AQ fraction of B. variegata was found to be the most active exhibiting % growth inhibition of about 99, 87, 99, 93, and 94 against prostrate (DU-145), lungs (HOP-62), ovary (IGR-OV-1), breast (MCF-7), and leukemia (THP-1) cell lines, respectively (Figure 4). EA extract showed marked cytotoxicity against MCF-7 (84%) and THP-1 (93%) cell lines. Performance index of AQ and EA extracts against leukemia (THP-1) was almost similar showing about 93% growth inhibition. BZ extract accounted 75% cytotoxic activity against leukemia (THP-1), while AC extracts demonstrated 60% cytotoxicity against breast and leukemia cell lines. The rest of the extracts showed lower anticancer activity (<50%). In general, breast (MCF-7) and leukemia (THP-1) cell lines exhibited greater sensitivity to B. variegata extracts. PE and ET extracts were least effective against most of the cancerous cells.

4. Discussion

Antibacterial activities of various phytochemicals have been studied for their potential uses against infectious diseases. Emergence of multiple drug resistance in human pathogenic organisms has led to a search for new antimicrobial substances from alternative natural sources. Plants are known to produce certain chemicals which are naturally toxic to microorganisms especially against multidrug resistant bacteria [33]. The present study revealed the presence of secondary metabolites such as terpenoids, phenolics, flavonoids, anthraquinones, saponins, tannins, and alkaloids in B. variegata leaf extracts (Tables 1 and 2). Some of the extracts derived from B. variegata leaf exhibited substantial antibacterial activities (Table 3) as shown by low MBC values of extracts against the test bacteria (Table 4).

Available reports tend to show that secondary metabolites such as alkaloids, flavonoids, tannins, and other compounds of phenolic nature are responsible for the antimicrobial activities in higher plants [18, 34]. Flavonoids are hydroxylated phenolic substances and are known to be synthesized by plants in response to microbial infection [35]. Their antibacterial activity is probably due to their ability to form complexes with extra cellular and soluble proteins and to complex with bacterial cell walls leading to disruption of microbial membranes [36]. Many plants contain non toxic glycosides which can get hydrolyzed to release phenolics which are toxic to microbial pathogens [37]. Terpenoids have also been reported to exhibit antibacterial activity by loss of membrane integrity and dissipation of proton motive force [38]. Therefore, the presence of some of these phytochemicals along with phenolic compounds could to some extent justify the observed antibacterial activities in the present study.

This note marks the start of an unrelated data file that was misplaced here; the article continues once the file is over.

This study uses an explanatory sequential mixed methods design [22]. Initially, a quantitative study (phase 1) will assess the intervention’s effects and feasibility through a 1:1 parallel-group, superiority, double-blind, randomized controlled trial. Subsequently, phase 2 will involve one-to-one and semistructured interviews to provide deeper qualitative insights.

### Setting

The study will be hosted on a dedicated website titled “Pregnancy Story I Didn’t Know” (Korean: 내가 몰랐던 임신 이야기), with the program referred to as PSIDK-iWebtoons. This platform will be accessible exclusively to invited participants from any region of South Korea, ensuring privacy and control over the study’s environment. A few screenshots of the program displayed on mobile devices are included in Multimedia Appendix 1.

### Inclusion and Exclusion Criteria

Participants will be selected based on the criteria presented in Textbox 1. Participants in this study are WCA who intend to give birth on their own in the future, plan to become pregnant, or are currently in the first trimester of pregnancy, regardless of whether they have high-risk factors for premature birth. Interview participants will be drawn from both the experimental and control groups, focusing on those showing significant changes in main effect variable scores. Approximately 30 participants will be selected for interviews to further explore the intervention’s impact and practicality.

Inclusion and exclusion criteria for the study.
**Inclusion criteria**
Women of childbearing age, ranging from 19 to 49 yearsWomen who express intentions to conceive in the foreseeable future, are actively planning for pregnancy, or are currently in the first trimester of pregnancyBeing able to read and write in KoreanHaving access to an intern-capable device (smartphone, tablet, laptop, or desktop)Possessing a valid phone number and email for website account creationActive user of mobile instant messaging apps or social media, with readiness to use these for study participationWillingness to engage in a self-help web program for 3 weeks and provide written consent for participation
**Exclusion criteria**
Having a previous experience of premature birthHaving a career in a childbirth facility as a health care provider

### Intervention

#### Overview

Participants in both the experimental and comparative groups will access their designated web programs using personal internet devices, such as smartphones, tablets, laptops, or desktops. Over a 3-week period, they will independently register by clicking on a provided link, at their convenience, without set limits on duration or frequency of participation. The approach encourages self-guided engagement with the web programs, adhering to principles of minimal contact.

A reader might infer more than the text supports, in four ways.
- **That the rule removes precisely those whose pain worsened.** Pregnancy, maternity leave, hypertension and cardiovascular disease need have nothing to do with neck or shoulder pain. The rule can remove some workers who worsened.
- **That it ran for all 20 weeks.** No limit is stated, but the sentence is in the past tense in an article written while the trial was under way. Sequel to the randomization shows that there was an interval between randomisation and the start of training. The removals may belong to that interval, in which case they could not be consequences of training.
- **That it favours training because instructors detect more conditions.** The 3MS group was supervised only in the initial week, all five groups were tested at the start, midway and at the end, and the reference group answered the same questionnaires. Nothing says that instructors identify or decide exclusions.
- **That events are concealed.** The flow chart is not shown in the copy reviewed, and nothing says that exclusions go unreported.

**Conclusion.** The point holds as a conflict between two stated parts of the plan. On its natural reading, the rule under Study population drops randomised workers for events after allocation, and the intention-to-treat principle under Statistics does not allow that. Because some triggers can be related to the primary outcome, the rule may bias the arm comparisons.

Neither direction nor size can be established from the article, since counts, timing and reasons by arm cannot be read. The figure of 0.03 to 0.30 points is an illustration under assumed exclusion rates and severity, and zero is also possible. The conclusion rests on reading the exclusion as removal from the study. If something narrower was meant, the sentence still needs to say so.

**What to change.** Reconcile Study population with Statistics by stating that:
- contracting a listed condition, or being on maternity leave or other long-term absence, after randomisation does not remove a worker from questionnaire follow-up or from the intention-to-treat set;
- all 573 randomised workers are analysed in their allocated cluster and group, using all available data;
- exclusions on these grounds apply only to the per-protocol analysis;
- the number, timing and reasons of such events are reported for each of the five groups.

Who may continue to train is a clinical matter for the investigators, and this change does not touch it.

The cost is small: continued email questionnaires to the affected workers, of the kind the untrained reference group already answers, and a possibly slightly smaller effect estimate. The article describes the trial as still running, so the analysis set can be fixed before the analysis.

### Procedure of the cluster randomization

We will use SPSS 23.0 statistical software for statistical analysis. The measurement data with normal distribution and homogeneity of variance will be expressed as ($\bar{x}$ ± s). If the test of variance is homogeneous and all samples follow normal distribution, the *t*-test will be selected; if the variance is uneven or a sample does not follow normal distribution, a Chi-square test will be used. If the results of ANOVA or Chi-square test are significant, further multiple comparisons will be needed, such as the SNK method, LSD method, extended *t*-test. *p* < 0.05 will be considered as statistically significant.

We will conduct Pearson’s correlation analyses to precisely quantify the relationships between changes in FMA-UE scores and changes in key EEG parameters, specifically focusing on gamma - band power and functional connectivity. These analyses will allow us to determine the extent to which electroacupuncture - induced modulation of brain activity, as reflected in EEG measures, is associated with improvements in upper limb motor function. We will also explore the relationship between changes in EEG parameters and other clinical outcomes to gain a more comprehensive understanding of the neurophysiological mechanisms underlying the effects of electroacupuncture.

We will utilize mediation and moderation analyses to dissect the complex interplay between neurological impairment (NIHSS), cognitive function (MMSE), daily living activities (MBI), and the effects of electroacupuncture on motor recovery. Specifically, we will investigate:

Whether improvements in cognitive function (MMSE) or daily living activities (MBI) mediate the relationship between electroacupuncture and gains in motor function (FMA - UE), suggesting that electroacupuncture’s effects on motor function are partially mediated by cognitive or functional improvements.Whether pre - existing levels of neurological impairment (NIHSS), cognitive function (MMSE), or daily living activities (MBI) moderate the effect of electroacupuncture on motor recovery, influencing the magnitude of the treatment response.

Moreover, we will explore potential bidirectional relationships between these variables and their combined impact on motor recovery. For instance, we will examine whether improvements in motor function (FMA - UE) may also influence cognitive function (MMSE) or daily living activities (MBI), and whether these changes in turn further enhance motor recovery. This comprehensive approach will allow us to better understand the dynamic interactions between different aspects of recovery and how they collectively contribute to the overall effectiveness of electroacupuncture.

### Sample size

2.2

Some of the test bacteria (E. coli, Proteus spp., and Pseudomonas spp.) also exhibited resistance to a few extracts (PE, BZ, CH, and EA) at test concentration. Gram-negative bacteria are frequently reported to have developed multidrug resistance to many of the currently available antibiotics [39]. Therefore, it is not surprising to learn that Gram-negative bacteria are the least responding bacterial strains to some of the tested extracts. Nonpolar extracts showed comparatively better activity against K. pneumoniae. Degree of variability in the antibacterial activity could be attributed to the differential composition of phytochemicals present in extracts (Tables 1 and 2).